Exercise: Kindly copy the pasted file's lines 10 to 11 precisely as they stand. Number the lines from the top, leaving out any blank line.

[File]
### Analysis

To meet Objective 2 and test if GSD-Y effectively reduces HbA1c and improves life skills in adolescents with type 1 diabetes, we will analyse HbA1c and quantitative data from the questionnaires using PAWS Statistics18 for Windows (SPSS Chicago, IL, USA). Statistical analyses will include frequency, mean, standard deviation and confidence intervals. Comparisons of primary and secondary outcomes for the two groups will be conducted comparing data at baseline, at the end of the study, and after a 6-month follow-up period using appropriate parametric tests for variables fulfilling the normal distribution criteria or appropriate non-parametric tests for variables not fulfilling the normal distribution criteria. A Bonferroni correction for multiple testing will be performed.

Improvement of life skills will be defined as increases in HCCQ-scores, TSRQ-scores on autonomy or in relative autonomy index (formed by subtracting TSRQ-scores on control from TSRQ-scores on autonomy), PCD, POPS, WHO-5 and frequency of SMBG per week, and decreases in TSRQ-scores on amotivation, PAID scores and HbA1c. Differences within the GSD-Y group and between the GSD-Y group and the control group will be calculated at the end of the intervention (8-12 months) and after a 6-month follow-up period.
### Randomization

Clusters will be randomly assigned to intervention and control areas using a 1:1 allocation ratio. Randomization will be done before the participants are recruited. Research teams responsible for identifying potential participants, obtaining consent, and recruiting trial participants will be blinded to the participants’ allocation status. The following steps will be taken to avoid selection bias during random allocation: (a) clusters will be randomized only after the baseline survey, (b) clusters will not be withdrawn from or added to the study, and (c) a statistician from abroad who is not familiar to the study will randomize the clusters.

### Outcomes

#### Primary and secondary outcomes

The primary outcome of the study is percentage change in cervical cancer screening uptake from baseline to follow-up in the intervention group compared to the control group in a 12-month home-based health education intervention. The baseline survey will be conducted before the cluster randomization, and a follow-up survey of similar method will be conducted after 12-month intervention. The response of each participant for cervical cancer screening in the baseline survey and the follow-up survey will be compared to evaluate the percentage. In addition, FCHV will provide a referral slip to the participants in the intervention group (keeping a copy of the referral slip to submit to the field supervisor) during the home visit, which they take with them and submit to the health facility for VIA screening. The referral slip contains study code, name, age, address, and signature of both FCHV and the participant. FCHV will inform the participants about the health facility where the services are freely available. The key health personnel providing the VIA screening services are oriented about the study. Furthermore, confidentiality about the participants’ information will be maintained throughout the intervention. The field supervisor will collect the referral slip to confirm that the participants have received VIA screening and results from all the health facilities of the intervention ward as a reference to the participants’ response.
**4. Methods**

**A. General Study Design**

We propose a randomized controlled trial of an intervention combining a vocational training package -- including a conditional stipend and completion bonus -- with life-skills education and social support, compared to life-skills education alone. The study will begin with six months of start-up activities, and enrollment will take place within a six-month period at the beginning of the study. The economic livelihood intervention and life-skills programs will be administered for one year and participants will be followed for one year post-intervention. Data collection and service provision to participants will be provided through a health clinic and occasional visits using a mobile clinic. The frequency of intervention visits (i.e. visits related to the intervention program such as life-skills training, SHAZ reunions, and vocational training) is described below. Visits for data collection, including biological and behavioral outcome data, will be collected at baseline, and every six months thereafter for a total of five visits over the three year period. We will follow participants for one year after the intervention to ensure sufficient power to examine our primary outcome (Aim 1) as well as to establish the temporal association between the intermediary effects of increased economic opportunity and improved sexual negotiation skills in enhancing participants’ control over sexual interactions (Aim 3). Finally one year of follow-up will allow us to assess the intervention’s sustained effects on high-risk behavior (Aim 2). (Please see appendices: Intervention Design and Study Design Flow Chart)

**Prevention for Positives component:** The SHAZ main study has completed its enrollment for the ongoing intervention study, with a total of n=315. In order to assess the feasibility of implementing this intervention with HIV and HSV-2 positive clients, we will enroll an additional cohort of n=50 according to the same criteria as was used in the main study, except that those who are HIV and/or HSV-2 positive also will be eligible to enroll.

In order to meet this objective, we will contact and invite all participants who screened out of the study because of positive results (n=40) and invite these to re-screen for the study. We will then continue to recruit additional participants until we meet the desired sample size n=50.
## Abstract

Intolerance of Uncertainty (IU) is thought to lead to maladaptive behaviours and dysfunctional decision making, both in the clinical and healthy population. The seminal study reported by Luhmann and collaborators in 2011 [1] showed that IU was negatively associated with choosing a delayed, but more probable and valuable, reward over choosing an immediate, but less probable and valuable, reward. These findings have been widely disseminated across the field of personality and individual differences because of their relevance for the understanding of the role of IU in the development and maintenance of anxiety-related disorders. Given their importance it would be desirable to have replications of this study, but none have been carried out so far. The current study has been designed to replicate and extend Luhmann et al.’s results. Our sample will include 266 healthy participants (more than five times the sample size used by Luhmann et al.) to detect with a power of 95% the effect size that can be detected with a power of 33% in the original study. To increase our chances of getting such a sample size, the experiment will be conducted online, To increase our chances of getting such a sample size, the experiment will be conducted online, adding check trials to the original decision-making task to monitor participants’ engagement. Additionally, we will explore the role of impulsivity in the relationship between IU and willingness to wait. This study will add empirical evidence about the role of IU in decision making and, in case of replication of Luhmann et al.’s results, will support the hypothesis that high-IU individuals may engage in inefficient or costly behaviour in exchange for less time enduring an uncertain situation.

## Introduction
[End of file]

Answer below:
**A. General Study Design**

We propose a randomized controlled trial of an intervention combining a vocational training package -- including a conditional stipend and completion bonus -- with life-skills education and social support, compared to life-skills education alone. The study will begin with six months of start-up activities, and enrollment will take place within a six-month period at the beginning of the study. The economic livelihood intervention and life-skills programs will be administered for one year and participants will be followed for one year post-intervention. Data collection and service provision to participants will be provided through a health clinic and occasional visits using a mobile clinic. The frequency of intervention visits (i.e. visits related to the intervention program such as life-skills training, SHAZ reunions, and vocational training) is described below. Visits for data collection, including biological and behavioral outcome data, will be collected at baseline, and every six months thereafter for a total of five visits over the three year period. We will follow participants for one year after the intervention to ensure sufficient power to examine our primary outcome (Aim 1) as well as to establish the temporal association between the intermediary effects of increased economic opportunity and improved sexual negotiation skills in enhancing participants’ control over sexual interactions (Aim 3). Finally one year of follow-up will allow us to assess the intervention’s sustained effects on high-risk behavior (Aim 2). (Please see appendices: Intervention Design and Study Design Flow Chart)